As all good cinephiles will be aware, there is an ineffable seat-of-the-pants excitement to the single-take film, which stems from the constant sense of camera motion thrusting us right into the subjective heart of the action and an awareness of the complexities of making sure everyone is in the right place at the right time and doesn’t screw things up by fluffing their lines or whatever. Think of Alexander Sokurov’s 96-minute odyssey through the labyrinthine interiors, teeming with crowds of costumed extras, of the Winter Palace in Saint Peterburg in Russian Ark (2002), or the vertiginous disembodied camera of Gaspar Noé’s cinematic acid trip Enter the Void (2009) as it explores every nook and cranny of its Tokyo locale.
The rather more modest ambitions of One Cut of the Dead, however, reminded me more of another great piece of Japanese indie filmmaking. Tetsuaki Matsue’s innovative low-fi music documentary Live Tape consisted entirely of folk singer Kenta Maeno performing with his guitar on New Year’s Day in 2009 as he wanders through the Tokyo suburb of Kichijoji for the 74-minute duration of digital video camera tape, occasionally stopping to jam with other musicians at key points on his route before all reunite for an exuberant climax in Inokashira Park.
One Cut of the Dead shares that same tight-rope frisson of the audience knowing that the whole exercise could topple at any moment during the filming (tempered by the obvious awareness that the fact you are watching it means it clearly didn’t), while marvelling at how the makers pulled off such a delicate balancing act in so entertaining a fashion with little else in the way of resources than sheer ingenuity.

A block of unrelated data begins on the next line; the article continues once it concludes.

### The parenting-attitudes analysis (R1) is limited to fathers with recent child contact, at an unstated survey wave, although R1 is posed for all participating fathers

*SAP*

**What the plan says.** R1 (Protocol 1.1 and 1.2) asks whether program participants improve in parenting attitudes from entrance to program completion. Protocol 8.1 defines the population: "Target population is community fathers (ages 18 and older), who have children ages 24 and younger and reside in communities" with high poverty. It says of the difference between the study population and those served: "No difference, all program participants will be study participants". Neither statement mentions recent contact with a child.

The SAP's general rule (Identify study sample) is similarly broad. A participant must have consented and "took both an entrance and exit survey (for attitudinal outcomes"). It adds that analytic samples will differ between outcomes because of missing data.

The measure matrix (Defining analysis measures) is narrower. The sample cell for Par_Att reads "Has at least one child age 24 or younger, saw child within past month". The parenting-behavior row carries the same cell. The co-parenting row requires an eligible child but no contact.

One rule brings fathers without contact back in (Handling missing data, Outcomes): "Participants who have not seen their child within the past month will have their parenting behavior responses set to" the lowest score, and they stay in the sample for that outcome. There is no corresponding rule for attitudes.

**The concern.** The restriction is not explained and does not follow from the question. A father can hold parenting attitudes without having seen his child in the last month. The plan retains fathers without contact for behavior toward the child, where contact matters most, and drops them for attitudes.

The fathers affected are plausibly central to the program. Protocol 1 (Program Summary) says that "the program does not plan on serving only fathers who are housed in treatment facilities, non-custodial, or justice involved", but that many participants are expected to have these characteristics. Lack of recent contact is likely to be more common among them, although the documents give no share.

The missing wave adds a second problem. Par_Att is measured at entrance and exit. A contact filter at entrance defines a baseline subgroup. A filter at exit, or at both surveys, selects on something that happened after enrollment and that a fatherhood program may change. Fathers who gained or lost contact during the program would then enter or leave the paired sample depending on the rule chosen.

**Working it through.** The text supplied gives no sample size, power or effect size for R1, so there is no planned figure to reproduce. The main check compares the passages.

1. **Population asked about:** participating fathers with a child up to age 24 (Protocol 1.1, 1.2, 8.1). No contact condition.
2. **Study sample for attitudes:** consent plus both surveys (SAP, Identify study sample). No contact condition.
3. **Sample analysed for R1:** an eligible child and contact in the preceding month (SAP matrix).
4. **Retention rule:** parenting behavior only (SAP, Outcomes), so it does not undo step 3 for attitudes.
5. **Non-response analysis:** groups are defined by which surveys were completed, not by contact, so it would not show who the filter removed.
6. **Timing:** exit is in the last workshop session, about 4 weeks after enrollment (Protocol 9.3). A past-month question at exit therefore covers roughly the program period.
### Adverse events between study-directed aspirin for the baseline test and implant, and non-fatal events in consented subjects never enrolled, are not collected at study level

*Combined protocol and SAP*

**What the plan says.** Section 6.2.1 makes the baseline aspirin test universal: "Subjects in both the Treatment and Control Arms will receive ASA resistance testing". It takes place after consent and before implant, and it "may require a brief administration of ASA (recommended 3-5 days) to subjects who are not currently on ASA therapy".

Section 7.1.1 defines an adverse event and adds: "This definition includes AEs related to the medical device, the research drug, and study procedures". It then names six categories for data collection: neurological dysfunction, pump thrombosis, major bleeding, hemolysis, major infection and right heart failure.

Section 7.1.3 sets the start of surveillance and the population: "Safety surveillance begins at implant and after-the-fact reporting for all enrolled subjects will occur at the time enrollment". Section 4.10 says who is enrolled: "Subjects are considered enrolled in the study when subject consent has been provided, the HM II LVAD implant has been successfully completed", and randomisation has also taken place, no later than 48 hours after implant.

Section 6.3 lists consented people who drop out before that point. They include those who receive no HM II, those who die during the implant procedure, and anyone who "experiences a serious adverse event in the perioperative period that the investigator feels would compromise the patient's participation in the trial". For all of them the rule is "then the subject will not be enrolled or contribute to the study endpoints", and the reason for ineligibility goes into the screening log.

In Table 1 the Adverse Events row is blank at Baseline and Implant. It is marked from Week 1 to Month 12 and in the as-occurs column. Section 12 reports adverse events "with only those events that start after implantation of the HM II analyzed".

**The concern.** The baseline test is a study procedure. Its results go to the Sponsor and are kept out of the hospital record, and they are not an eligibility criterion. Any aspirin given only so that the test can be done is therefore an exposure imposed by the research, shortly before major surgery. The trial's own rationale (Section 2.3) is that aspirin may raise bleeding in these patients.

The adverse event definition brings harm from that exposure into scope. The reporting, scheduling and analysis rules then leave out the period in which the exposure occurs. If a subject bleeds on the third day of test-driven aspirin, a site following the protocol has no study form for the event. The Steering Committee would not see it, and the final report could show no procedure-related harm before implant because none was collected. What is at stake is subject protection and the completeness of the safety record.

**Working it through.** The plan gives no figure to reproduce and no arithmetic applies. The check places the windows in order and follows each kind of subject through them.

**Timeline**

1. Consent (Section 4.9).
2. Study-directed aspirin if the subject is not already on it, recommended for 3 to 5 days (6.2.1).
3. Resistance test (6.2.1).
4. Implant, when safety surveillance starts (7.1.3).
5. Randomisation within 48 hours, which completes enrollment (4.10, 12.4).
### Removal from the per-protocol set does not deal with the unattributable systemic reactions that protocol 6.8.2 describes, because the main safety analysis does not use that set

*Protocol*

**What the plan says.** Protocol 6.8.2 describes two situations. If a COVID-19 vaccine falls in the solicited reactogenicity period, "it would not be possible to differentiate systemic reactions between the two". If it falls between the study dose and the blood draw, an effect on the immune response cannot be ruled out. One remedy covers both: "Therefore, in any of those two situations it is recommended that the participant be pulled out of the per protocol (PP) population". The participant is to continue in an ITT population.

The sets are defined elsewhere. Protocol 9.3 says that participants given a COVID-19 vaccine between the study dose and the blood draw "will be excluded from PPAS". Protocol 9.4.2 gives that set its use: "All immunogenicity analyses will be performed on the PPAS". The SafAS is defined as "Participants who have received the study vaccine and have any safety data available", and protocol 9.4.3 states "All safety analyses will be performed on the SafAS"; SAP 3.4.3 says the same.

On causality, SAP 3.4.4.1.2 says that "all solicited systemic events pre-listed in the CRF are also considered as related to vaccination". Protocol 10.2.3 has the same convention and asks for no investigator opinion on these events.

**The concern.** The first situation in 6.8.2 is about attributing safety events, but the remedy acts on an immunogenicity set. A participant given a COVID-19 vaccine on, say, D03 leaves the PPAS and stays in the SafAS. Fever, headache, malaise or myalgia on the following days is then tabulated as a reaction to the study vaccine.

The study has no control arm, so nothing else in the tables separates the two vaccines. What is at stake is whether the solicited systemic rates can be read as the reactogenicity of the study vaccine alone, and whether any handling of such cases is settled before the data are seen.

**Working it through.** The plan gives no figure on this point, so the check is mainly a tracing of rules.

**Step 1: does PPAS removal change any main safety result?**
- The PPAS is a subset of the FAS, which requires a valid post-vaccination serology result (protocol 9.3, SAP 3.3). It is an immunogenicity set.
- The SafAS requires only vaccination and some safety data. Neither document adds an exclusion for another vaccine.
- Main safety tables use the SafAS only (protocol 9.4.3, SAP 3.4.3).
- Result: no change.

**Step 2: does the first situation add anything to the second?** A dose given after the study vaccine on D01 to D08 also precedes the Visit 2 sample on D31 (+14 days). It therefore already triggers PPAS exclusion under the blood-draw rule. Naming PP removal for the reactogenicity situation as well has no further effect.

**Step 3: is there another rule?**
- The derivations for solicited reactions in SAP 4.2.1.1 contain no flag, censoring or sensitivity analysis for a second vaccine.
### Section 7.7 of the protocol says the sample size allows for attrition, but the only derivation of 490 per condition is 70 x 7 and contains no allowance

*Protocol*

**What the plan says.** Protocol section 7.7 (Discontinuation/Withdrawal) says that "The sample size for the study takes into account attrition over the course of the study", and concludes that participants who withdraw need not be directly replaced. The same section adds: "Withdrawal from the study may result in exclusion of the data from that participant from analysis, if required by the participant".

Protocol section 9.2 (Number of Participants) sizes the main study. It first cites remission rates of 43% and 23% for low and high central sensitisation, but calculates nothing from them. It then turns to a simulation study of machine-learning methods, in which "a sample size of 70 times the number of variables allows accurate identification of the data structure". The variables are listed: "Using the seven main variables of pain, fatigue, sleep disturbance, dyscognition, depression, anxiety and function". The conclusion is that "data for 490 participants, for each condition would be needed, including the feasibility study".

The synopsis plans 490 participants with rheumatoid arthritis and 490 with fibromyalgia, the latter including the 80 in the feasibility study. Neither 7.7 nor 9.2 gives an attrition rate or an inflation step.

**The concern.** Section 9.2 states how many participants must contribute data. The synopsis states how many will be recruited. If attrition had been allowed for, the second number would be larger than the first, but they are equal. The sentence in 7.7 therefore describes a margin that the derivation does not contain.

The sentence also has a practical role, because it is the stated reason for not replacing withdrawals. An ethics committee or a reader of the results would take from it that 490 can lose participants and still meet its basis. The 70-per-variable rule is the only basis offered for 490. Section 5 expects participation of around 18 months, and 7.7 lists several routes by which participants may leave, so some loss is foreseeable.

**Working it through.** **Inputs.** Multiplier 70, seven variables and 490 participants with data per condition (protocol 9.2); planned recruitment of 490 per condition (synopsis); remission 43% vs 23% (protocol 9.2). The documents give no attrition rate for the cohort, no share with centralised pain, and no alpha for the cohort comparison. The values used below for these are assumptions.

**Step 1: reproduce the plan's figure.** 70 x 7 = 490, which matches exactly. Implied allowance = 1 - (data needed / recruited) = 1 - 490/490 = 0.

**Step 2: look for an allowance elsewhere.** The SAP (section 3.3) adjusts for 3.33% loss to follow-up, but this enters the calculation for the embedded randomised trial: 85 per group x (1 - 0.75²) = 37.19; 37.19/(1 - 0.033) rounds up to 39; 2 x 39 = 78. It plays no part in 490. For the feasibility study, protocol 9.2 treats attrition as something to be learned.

It all seems to work particularly well in the context of a found footage horror movie. Here the hectic dynamism of following the characters as they scamper in terror around the undead-infested warehouse and its environs, fending off their attackers with axes and dropkicks, echoes the exhilarating pacing of a first-person shooter videogame, and what is left lingering out of shot might be far more terrifying than what appears onscreen.
There is a certain level of playfulness in how the film’s makers go about their bloody business of creating convincing on-camera decapitations and picking off their characters, of which there are usually around three or four on the screen at any one time, so that, true to the usual genre logic, they themselves pop up from the edge of the frame re-animated, blood-spattered and minus a limb or two mere minutes later.
As a logistical exercise, the first half of One Cut of the Dead already impresses enough for one to forgive those brief pauses when it seems like the characters have temporarily fluffed their lines or are gazing off screen waiting for a cue hasn’t happened exactly as planned.
But then the narrative changes tack in a way that is so breathtakingly original and adroitly handled that not only are we treated to the backstory to what we have just seen, but an entire re-tread of the action that throws a hilarious new slant on every single gesture and every single moment to uproarious, ironic and ultimately surprisingly heart-warming effect.
What we effectively have here is a genuinely unique work whose success is so freak that, just like Tetsuo: The Iron Man at the tail end of the 1980s, it can never be a gamechanger for the general industry in the same way that Ring was, because it simply can’t be replicated. One Cut of the Dead is a real breath of fresh air. Proving there is still life in the dead, it is also far more than a mere zombie movie. At least three times more.